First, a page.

随着激光武器时代的到来，技术挑战依然存在 (Tech Challenges Remain As Era Of Laser Weapons Dawns)
As the U.S. Air Force comes within weeks of the first operational laser weapons, the Defense Department is hatching new concepts to address the power and thermal management limits of the state-of-the-art in the directed energy field.
In a largely secret dress rehearsal staged in October at Fort Sill, Oklahoma, the Air Force performed another round of tests of the deploying Raytheon High Energy Laser Weapon System (HEL-WS), as well as other directed energy options, such as the Air Force Research Laboratory’s Tactical High Power Microwave Operational Responder (THOR), says Kelly Hammett, director of AFRL’s Directed Energy Directorate.
“All I can say is there were multiple systems. From my reading of the reports, it looked like a very successful exercise,” says Hammett, who addressed the Association of Old Crows annual symposium Oct. 29.
西尔堡（Fort Sill）实验的目的是使武器在现实的作战环境中发挥作用。AFRL的战略发展规划和实验办公室（SDPE，尽管拼写错误，但发音为“ Speedy”）呼吁HEL-WS和THOR参与小型无人机系统（UAS）的部署。实验还展示了新的诊断工具，使AFRL测试人员能够实时了解大气对能量传导的影响。
The Fort Sill experiment was intended to put the weapons through their paces in a realistic operational environment. AFRL’s Strategic Development, Planning and Experimentation (SDPE, which, despite its spelling, is pronounced “Speedy”) office called on the HEL-WS and THOR to engage swarms of small unmanned aircraft systems (UAS). The experiments also demonstrated new diagnostic tools, allowing AFRL testers to understand the atmosphere’s effect on energy propagation in real time.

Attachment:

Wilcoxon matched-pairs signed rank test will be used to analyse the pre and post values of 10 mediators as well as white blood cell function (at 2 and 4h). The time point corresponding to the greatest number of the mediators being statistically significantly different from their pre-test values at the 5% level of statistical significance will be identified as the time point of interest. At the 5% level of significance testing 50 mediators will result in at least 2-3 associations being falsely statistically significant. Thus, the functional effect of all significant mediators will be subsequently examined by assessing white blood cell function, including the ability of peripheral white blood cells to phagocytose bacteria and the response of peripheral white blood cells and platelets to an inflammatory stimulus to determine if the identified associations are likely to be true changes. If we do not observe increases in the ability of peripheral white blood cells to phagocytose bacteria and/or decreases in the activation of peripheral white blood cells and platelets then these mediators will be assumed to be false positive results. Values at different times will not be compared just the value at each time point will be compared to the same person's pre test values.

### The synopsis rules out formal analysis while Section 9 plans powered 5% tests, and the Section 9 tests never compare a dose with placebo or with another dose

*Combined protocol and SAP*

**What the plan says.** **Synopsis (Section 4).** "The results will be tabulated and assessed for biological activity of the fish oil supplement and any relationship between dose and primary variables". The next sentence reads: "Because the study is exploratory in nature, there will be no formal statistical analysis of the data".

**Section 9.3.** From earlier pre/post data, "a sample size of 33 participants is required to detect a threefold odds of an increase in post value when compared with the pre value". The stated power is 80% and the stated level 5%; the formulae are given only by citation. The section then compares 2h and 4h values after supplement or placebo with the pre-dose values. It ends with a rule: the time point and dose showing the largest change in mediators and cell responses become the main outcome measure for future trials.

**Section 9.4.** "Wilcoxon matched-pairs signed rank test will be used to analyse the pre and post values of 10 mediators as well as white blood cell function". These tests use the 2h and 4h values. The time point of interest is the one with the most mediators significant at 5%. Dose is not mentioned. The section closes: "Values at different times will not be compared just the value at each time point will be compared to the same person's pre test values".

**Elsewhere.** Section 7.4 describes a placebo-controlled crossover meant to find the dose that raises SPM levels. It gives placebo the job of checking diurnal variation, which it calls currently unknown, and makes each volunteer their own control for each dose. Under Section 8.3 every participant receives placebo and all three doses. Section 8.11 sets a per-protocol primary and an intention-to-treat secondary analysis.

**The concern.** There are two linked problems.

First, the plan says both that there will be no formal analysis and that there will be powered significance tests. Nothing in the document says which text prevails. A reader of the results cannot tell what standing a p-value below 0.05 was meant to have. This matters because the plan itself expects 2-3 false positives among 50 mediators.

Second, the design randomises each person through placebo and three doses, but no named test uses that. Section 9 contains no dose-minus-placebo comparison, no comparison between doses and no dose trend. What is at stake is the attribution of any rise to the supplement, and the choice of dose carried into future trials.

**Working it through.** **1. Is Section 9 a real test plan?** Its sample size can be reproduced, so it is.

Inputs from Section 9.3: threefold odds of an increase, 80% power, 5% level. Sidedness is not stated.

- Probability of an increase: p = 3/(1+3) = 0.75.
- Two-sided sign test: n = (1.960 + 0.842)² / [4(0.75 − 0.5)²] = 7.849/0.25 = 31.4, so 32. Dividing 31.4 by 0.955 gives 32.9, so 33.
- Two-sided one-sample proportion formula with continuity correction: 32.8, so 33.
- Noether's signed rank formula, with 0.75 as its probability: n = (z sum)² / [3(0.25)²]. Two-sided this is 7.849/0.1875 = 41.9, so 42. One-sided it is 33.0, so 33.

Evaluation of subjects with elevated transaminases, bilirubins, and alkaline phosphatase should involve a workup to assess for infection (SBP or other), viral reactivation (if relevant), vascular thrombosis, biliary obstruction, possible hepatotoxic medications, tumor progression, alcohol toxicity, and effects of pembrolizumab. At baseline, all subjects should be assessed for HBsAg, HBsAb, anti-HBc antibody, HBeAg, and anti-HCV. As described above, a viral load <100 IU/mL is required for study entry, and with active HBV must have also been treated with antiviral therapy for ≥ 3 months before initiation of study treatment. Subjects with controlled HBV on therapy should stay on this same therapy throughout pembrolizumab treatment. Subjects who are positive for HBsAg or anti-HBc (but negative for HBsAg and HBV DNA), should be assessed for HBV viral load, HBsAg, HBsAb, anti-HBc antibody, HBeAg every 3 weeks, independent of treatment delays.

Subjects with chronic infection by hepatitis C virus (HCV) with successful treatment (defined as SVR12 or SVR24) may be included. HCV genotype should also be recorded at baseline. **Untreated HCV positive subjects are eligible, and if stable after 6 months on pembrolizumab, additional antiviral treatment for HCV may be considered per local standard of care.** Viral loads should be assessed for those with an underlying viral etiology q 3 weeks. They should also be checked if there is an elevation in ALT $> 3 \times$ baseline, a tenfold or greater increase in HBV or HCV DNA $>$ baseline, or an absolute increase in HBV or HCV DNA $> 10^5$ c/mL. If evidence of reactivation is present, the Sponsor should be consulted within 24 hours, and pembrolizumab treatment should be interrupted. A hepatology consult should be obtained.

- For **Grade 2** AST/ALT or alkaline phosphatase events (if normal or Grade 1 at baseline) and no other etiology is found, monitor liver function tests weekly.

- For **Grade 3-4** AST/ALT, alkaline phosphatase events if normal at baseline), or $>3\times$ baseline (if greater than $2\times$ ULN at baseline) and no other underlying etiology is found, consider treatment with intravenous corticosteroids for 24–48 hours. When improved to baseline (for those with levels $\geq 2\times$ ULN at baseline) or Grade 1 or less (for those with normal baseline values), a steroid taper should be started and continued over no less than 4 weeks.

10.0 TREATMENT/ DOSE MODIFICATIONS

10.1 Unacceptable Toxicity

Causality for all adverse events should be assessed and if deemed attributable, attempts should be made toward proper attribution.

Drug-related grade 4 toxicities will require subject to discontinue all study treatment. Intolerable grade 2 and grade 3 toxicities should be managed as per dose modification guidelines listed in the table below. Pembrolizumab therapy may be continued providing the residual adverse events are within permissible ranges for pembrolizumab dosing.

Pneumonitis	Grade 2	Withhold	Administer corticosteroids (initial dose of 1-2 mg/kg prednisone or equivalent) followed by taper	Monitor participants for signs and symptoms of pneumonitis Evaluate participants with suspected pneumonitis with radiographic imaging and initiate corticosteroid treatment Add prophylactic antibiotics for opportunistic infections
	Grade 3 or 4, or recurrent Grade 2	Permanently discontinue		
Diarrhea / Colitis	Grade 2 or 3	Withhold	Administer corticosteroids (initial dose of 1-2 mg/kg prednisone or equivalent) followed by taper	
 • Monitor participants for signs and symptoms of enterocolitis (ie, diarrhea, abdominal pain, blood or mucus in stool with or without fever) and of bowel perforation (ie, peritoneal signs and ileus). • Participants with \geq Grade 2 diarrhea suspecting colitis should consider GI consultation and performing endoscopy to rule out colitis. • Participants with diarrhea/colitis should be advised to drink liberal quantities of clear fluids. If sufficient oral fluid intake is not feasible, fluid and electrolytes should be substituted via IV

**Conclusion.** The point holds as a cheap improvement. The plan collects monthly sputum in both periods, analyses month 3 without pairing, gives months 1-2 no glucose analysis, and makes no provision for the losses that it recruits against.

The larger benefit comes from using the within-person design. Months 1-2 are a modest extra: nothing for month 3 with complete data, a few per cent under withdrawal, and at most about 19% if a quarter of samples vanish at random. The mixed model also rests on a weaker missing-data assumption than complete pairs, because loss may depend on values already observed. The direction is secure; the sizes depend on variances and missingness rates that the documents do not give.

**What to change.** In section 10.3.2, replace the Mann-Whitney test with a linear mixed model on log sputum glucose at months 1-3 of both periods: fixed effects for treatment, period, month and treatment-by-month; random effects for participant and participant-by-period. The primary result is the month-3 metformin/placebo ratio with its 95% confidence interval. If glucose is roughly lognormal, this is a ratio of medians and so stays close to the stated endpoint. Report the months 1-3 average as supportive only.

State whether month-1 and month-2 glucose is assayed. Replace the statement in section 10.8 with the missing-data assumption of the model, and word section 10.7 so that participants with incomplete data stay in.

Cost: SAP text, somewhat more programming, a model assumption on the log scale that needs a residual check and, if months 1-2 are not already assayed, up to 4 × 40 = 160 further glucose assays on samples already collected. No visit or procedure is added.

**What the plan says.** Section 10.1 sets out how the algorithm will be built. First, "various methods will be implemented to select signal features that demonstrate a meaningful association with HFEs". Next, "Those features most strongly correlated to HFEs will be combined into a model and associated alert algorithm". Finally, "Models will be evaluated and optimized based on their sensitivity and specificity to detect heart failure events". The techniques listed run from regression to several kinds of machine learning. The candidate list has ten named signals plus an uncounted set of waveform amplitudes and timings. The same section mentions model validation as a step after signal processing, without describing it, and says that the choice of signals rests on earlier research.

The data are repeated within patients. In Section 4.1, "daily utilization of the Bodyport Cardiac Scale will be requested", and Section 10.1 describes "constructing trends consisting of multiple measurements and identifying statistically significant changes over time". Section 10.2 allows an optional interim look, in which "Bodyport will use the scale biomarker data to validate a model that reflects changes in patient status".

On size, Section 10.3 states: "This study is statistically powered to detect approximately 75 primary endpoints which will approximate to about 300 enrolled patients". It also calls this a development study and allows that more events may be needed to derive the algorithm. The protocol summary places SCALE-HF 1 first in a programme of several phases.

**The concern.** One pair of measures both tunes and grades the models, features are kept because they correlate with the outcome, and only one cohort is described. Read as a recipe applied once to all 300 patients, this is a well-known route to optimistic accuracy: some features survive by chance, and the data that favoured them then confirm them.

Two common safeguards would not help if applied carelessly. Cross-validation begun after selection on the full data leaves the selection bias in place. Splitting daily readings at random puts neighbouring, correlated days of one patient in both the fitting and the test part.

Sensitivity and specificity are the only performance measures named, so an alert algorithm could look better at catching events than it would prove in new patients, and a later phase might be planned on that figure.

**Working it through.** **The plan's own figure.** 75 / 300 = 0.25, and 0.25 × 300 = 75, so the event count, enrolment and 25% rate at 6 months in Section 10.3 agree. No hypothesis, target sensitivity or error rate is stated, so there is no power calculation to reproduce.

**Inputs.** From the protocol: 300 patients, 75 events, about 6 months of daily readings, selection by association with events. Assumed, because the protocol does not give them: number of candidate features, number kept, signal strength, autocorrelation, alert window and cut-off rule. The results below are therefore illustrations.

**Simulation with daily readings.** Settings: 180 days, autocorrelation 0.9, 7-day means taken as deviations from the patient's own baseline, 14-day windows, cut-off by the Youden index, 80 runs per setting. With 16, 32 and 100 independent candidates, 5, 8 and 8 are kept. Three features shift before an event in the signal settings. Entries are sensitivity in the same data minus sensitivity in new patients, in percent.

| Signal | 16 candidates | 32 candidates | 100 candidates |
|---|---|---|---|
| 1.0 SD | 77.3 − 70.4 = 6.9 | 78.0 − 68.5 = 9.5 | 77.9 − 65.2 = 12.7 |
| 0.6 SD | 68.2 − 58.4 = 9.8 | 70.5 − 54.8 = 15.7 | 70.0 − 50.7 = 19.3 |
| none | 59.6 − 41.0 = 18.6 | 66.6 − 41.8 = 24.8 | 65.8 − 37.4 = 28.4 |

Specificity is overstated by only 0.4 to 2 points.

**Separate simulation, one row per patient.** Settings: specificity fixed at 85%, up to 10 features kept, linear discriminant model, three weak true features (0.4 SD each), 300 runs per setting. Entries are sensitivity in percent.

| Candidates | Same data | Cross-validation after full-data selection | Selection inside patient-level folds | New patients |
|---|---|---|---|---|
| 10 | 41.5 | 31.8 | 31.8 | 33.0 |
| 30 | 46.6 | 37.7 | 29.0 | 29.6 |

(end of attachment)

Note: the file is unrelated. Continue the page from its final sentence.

SDPE awarded Raytheon a contract in August to deliver a “handful” of systems to the Air Force for a one-year deployment scheduled to conclude in November 2020. The HEL-WS will be used to defend Air Force bases from attacks by swarming, small UAS and cruise missiles, Hammett says. The Air Force is not releasing the location of the deployed sites for the HEL-WS.
AFRL also is grooming THOR for an operational debut. Instead of blasting a UAS with a high-energy optical beam, THOR sends powerful pulses of radio frequency energy at a target to disable its electronics. Hammett describes THOR as a second-generation directed energy weapon. It is designed to be rugged for operational duty and compact enough to be transported inside a single container loaded into a Lockheed Martin C-130. Upon unloading from the aircraft, THOR can be activated within a couple hours, or broken down and moved within the same period, he says.
Despite decades of basic research on directed energy systems, such operational capabilities have evolved fairly rapidly. The Air Force finally consolidated its strategy for developing directed energy weapons in the 2017 flight plan, Hemmett said. The document narrowed a once-fragmented research organization that attempted to address too many missions.
这条消息是Steve Trimble在Aerospace Defense & Daily Report发表文章的摘要。全文中讨论了关于2017年飞行计划的更多细节和影响这项技术的基本问题。订阅者可以在此处访问完整的文章 (英文）。